Friday, 11 November 2016

Tariff barriers – trade barriers

The trade between countries can be limited by enforcing tariff barriers and other restrictions (non-tariff barriers). A tariff is a tax on imports or exports. Most trade barriers work on the same principle: the imposition of some sort of cost on trade that raises the price of the traded products.

Tariff barriers
Non-tariff   barriers
The trade between countries can be limited by imposing tariff. A tariff is a tax on imports or exports. Tariffs are customs duties (tax) charged on imported or exported goods.
Non-tariff barriers are all trade barriers that restrict international trade, but in a form other than tariffs.
Examples of tariff barriers to trade:
-Manufactured goods from LEDCs to the EU face a tariff of 30%.
-The European Union may place a tariff on imported beef from the United States if it thinks that the goods could be infected with a disease.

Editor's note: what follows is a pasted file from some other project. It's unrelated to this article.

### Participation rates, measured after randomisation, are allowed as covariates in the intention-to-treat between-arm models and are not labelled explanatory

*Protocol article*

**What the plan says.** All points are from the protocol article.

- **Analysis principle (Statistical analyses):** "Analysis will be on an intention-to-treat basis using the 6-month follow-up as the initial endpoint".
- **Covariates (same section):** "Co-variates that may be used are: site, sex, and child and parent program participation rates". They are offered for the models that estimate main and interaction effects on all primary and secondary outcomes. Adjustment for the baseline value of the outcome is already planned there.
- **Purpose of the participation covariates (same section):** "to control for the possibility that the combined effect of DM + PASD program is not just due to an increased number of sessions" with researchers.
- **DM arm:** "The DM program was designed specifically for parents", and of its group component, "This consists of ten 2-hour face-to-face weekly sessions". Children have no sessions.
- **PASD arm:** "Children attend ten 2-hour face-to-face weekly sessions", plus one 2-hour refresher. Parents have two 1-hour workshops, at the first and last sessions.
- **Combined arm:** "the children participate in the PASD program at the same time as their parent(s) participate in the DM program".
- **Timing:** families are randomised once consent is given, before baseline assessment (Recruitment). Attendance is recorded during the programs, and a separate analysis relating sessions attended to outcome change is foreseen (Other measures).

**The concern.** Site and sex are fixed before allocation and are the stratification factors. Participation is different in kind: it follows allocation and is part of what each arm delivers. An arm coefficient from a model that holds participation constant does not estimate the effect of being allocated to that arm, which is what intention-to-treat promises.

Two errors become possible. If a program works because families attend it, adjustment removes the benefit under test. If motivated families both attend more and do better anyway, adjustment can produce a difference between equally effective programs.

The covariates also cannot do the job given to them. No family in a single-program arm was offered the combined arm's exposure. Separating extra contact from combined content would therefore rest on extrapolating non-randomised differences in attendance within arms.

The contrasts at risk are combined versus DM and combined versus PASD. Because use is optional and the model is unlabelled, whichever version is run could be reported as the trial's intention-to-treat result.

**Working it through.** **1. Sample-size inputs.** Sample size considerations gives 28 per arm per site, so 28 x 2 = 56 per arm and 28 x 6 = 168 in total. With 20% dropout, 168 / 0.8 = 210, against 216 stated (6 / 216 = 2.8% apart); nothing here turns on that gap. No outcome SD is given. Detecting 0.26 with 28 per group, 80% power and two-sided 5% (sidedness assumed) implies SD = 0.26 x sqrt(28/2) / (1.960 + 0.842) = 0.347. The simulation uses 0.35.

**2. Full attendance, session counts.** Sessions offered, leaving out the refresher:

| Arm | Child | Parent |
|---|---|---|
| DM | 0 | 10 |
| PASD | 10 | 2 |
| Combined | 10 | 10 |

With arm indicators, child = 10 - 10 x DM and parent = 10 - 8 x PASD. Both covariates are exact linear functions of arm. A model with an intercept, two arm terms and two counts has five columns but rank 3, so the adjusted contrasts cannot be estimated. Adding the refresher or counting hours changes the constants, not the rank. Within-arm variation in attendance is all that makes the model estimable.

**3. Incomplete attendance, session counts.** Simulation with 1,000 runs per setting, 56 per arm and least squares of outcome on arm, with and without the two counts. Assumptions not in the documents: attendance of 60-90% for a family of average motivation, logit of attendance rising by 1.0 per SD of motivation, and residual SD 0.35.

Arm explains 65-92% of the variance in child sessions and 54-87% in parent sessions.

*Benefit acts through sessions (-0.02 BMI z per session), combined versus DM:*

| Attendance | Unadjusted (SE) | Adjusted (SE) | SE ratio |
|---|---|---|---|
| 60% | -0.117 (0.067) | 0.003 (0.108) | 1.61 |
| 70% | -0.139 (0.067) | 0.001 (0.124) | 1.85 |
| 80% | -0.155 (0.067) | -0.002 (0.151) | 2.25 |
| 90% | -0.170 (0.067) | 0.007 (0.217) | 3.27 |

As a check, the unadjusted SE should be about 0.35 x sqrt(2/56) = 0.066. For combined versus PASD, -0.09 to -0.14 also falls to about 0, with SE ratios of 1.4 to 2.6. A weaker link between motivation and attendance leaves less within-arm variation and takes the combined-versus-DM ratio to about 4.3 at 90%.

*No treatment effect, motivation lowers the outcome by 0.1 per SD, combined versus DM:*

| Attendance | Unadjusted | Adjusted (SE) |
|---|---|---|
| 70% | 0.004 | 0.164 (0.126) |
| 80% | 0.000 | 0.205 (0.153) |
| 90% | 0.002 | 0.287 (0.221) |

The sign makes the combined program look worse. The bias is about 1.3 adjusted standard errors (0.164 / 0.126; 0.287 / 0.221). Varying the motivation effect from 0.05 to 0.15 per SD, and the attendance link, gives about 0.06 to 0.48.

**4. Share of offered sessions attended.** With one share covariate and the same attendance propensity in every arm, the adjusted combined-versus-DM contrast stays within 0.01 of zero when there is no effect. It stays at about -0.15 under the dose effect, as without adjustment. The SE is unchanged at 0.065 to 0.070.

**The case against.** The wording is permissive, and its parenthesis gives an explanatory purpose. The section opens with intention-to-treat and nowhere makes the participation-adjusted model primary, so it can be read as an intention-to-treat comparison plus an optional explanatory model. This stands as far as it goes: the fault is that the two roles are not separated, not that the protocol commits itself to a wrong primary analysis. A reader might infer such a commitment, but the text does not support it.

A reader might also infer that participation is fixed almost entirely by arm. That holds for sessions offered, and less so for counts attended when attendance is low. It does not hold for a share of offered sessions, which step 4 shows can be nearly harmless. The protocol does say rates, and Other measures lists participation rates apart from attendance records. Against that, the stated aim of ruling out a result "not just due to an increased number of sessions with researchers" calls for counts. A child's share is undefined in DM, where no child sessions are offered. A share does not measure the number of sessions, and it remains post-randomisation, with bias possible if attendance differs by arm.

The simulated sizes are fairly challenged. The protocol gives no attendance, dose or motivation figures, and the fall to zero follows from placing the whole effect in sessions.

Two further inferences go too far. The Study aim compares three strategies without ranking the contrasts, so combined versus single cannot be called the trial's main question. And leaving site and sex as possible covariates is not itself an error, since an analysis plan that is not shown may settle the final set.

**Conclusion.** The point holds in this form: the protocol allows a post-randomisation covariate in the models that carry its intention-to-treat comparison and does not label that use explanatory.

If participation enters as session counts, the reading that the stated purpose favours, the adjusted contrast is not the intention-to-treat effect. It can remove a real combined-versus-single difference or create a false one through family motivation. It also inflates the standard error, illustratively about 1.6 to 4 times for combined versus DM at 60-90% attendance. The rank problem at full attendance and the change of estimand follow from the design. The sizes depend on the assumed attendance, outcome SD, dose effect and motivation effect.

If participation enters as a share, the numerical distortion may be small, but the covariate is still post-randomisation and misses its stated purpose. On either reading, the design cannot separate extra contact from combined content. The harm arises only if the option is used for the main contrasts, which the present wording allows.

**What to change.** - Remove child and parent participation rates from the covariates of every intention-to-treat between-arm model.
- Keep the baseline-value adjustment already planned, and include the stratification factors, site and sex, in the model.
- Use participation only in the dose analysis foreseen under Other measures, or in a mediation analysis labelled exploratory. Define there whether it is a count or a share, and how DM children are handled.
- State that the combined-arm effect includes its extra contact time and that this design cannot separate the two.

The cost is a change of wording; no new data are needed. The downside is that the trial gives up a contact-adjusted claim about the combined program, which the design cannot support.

Japanese companies have located in the European Union to avoid tariffs, the EU do not apply duties if 60% of the components are made in Europe.
Examples of non-tariff barriers to trade:
-Import licenses
-Export licenses
-Import quotas
-Local content requirements
-Currency devaluation

Why are tariffs and trade barriers used?
Tariffs are often created to protect the domestic industries and developing economies, but are also used by more advanced economies with developed industries.
Who benefits?
The benefits of tariffs are uneven. Because a tariff is a tax, the government will see increased revenue as imports enter the domestic market. Domestic industries also benefit from a reduction in competition, since import prices are artificially inflated. Unfortunately for consumers - both individual consumers and businesses - higher import prices mean higher prices for goods.